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Being an expat in Saudi Arabia comes with its own set of challenges and diversions. Saudi Arabia polarizes expat opinion like few other places. Either way, though, guest workers, as expat staff are referred to, agree on a couple of things: life in Saudi Arabia is vastly different from anywhere else.
An expat posting can be enormously lucrative here, but any prospective expat is bound to have plenty of questions. So, what is life in Saudi Arabia like? This helpful article attempts to answer some of the most commonly asked questions. Like everywhere else, life in Saudi Arabia is what you make of it. You can make the effort to integrate by learning Arabic and getting to know the local Saudi culture ; you will be welcomed warmly, too. On the other hand, stay within the expat bubble, and you are likely to miss out on the incredible adventures living away from home can bring. For expats moving to Saudi Arabia, a little understanding of its culture can go a long way.
Islamic observances underpin the Saudi way of life and Sharia principles underlie its legal system. For decades, Saudis have interpreted their religion rather more conservatively than elsewhere. Furthermore, women needed to wear black outer robes called abayas and cover their hair in public. Many also covered their face. Residents report that men and women can now work together more freely, and even go to the cinema and play sports matches together. Women can drive and hire cars and remain free to go around without a male guardian.
And the moral police, who controlled social interactions and pulled over men with long hair and women whose abayas were too short, have been defanged and are now only seen infrequently. Expats have generally enjoyed a lifestyle closer to their home countries on compounds maintained by foreign companies. Life in these self-contained holiday villages is relatively unconstrained; they offer greater security and a wide range of facilities, such as shops, restaurants, swimming pools, and sporting facilities.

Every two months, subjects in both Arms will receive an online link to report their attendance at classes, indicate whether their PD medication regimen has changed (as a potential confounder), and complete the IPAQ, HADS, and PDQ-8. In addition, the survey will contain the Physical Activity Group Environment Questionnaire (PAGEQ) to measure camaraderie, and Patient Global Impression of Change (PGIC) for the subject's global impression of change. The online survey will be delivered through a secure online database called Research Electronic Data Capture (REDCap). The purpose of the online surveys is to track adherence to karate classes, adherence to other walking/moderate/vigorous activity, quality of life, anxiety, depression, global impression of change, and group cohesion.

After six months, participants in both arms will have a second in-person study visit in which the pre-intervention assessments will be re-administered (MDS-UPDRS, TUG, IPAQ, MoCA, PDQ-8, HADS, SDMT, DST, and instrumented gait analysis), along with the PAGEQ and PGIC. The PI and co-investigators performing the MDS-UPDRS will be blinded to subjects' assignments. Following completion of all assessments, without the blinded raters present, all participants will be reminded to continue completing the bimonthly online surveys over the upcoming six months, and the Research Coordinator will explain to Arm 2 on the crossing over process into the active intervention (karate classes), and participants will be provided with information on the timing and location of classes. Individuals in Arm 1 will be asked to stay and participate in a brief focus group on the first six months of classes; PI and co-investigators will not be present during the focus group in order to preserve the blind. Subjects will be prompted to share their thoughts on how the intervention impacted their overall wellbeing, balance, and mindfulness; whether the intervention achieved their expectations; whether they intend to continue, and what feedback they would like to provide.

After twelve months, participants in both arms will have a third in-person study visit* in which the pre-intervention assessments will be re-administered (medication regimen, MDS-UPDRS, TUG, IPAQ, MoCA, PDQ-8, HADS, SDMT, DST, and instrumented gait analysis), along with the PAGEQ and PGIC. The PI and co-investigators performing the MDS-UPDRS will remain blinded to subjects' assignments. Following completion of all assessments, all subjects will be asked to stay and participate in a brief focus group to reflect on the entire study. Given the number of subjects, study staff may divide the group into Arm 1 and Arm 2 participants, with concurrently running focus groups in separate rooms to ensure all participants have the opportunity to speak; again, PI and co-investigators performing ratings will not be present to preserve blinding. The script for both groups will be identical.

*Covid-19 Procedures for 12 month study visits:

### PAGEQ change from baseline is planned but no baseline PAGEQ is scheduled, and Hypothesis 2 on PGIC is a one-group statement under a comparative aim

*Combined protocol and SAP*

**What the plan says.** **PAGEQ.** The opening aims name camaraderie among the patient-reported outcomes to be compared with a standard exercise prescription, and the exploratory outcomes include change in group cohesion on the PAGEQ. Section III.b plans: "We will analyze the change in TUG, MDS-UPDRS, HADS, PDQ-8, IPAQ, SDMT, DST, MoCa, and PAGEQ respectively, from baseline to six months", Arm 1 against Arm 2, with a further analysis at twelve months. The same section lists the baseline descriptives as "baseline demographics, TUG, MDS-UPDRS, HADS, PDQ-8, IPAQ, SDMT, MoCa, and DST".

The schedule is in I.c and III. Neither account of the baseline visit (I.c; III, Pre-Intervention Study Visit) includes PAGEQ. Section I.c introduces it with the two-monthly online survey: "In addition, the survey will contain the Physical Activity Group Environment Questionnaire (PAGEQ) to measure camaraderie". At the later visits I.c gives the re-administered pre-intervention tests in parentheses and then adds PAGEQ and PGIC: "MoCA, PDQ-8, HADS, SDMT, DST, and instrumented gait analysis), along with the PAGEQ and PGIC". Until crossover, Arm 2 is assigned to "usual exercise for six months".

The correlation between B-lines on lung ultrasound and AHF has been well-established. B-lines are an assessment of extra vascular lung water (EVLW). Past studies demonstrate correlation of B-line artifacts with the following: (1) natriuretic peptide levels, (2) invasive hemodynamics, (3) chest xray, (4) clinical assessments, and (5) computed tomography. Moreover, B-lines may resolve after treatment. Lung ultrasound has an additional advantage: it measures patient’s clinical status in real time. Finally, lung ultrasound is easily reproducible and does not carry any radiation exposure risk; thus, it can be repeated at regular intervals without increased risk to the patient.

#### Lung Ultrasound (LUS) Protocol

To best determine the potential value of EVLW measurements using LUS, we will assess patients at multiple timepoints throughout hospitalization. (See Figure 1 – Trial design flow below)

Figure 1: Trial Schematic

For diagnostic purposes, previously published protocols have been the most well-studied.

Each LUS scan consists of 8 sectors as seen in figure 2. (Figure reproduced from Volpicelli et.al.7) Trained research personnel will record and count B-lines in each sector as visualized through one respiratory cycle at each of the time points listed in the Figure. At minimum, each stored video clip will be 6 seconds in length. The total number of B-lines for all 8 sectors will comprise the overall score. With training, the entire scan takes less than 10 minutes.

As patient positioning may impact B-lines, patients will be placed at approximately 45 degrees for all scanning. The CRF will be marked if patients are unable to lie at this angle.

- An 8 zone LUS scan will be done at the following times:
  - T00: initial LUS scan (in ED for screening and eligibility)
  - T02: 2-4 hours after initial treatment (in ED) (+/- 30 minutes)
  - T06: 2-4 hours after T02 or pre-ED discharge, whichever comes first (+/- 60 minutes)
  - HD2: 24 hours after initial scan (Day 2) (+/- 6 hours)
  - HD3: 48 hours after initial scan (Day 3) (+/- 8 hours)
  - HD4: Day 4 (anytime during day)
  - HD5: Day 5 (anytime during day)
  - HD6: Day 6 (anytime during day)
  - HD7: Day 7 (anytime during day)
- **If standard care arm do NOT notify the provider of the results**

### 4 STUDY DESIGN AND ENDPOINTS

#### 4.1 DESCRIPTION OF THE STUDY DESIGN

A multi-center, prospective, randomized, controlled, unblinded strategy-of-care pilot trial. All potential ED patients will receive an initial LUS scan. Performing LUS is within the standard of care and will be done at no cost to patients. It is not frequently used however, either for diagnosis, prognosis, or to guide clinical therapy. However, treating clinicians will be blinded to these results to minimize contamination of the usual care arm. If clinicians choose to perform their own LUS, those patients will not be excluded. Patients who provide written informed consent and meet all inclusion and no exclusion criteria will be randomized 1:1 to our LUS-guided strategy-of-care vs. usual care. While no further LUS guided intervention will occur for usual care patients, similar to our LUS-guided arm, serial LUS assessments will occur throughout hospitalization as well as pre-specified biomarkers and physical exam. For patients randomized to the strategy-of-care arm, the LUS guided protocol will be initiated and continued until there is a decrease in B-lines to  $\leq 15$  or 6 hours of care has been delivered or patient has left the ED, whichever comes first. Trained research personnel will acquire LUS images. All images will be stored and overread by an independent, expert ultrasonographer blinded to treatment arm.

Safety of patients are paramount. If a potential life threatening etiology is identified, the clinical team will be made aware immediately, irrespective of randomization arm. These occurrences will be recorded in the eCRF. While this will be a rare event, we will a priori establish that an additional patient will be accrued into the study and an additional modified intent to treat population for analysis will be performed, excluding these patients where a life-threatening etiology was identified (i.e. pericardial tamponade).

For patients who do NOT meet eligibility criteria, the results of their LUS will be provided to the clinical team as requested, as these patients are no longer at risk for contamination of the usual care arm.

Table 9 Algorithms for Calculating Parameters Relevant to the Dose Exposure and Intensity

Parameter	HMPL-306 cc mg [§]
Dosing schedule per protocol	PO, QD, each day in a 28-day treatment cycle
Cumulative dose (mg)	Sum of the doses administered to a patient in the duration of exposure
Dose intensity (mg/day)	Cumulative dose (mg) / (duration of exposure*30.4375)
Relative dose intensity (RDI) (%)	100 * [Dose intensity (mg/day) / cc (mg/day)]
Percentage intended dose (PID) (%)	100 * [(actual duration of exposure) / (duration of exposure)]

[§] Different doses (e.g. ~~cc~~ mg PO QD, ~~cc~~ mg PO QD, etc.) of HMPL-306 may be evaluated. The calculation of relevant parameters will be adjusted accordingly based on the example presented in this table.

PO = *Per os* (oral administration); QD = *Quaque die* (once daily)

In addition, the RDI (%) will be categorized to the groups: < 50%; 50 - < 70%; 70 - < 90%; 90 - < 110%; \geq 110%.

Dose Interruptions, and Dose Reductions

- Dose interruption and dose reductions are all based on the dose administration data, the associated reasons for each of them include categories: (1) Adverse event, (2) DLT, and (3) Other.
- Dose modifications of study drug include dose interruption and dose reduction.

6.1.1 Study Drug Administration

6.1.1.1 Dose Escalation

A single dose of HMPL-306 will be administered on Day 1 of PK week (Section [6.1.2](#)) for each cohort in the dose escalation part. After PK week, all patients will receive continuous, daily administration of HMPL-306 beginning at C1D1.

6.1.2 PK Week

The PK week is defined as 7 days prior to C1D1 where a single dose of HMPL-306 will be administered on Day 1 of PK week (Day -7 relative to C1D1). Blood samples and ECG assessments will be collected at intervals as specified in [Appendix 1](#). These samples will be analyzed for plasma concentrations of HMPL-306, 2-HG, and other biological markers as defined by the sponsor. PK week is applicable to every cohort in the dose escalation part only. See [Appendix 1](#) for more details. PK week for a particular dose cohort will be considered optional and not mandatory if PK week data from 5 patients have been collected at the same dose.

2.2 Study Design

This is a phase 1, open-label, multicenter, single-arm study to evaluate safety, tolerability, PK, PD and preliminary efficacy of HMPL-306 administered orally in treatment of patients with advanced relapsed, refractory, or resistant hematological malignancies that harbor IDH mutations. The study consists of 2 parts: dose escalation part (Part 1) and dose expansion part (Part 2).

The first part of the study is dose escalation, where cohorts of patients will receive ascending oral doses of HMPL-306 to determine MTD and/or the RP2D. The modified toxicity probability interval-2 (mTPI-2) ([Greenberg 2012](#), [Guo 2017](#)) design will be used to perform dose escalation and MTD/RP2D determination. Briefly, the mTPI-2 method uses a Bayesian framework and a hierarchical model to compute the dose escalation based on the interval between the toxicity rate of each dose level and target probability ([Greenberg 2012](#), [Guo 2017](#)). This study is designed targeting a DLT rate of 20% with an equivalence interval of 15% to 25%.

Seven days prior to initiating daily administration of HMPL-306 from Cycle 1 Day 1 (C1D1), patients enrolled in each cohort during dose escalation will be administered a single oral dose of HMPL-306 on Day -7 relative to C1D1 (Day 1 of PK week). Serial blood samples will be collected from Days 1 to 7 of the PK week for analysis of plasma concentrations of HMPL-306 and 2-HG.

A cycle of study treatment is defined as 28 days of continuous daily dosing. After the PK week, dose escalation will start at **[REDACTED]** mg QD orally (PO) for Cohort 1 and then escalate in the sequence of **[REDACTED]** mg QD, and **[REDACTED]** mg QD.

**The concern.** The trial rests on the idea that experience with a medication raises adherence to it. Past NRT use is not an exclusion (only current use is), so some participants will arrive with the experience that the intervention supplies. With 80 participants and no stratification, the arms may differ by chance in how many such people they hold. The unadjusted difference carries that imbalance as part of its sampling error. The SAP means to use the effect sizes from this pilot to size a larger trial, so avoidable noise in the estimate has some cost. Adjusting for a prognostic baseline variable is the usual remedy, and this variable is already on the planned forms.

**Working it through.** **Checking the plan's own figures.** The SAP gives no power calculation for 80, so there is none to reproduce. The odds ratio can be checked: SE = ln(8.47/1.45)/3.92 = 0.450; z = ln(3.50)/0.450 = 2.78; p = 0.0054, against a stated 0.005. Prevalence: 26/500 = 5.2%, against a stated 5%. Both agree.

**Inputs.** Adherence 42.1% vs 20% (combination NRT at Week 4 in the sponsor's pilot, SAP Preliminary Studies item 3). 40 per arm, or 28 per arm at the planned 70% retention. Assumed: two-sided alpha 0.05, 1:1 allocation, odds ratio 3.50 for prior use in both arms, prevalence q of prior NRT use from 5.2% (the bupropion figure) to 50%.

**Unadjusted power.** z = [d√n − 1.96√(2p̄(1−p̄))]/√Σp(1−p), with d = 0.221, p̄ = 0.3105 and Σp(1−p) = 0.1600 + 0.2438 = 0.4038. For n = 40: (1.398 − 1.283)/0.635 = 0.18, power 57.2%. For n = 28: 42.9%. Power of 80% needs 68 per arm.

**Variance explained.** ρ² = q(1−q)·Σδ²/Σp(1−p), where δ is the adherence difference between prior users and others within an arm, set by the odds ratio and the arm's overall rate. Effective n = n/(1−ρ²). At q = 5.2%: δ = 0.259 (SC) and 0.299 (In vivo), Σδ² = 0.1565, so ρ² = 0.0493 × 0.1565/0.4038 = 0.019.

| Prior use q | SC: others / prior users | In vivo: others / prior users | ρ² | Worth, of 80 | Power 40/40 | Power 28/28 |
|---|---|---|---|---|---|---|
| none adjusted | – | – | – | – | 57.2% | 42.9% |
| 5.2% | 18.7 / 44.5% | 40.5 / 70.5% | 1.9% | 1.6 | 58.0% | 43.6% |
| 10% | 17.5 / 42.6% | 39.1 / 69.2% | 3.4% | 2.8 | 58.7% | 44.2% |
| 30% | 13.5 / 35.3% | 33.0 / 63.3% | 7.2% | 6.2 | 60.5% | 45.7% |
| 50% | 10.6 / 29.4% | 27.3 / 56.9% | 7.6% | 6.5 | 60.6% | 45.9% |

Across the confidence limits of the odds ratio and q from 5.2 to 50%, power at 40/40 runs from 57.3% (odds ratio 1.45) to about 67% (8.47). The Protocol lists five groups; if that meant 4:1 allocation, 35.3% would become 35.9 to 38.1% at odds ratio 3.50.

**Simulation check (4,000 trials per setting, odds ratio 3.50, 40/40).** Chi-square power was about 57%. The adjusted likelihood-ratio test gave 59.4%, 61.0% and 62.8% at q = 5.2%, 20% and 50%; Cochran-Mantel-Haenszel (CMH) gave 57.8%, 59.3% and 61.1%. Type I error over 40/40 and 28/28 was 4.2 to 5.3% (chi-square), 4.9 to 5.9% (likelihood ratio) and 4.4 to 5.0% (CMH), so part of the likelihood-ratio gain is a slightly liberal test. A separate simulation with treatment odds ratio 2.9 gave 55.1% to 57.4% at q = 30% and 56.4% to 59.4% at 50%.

Foreign residents also welcome the relatively relaxed rules, saying it is now much easier to go out and watch a movie, for example, or to hang out with friends of any gender. Similarly, workplaces are much the same as anywhere else — so long as you keep it professional. Officials have dismissed reports that hotels and restaurants will soon be able to serve alcohol. Indeed, the government Expat dating saudi arabia also responded to hardline critics who feel the reforms have gone too far. In addition, it penalizes violence in public and the destruction of community property. As of Julythe law had not yet been enforced.
In general, Saudis are far more private than in Western countries, and everyday activities traditionally revolve around the family. As a corollary, some areas are family-only, and single men may not be allowed in; this includes shopping malls. Furthermore, all restaurants have men-only and family sections. Many local customs, such as the focus on home life, have been at least partly influenced by the searing heat. It is almost as if the weather in Saudi Arabia conspires to make you stay indoors in air-conditioned comfort, as some expats put it.
On the other hand, it does mean that there are over days of sunshine a year on average. The capital, Riyadh, is a modern but conservative city on par with regional powerhouses. Meanwhile, Jeddah blends old and new in a relatively relaxed atmosphere. The east coast areas of Khobar and Dammam, on the other hand, are busier — and often sought-after, thanks to their proximity to liberal Bahrain.
By some estimates, Riyadh has become a much more expensive place to live as the country seeks to diversify its hydrocarbon-dependent economy. The global consultancy Mercer ranked the Saudi capital the 37th costliest city on a list of over expat hubs. Yet, Saudi Arabia remains one of the few places in the world that continues to offer expat packages that include accommodation or an allowance in lieu; as well as transport and education payments.
That said, residents say these are being trimmed as the economic climate remains uncertain. In terms of expenses, rent is the biggest outlay for expats without these allowances; this can for up to a third of your local salary. Scroll to the property section to find out more about housing costs across the Kingdom. Family life in Saudi Arabia comes with other costs that expats may not have encountered before. As of Julyexpats bringing their families into the Kingdom typically, a man sponsoring his wife and children must pay a dependent fee of SAR per person per month.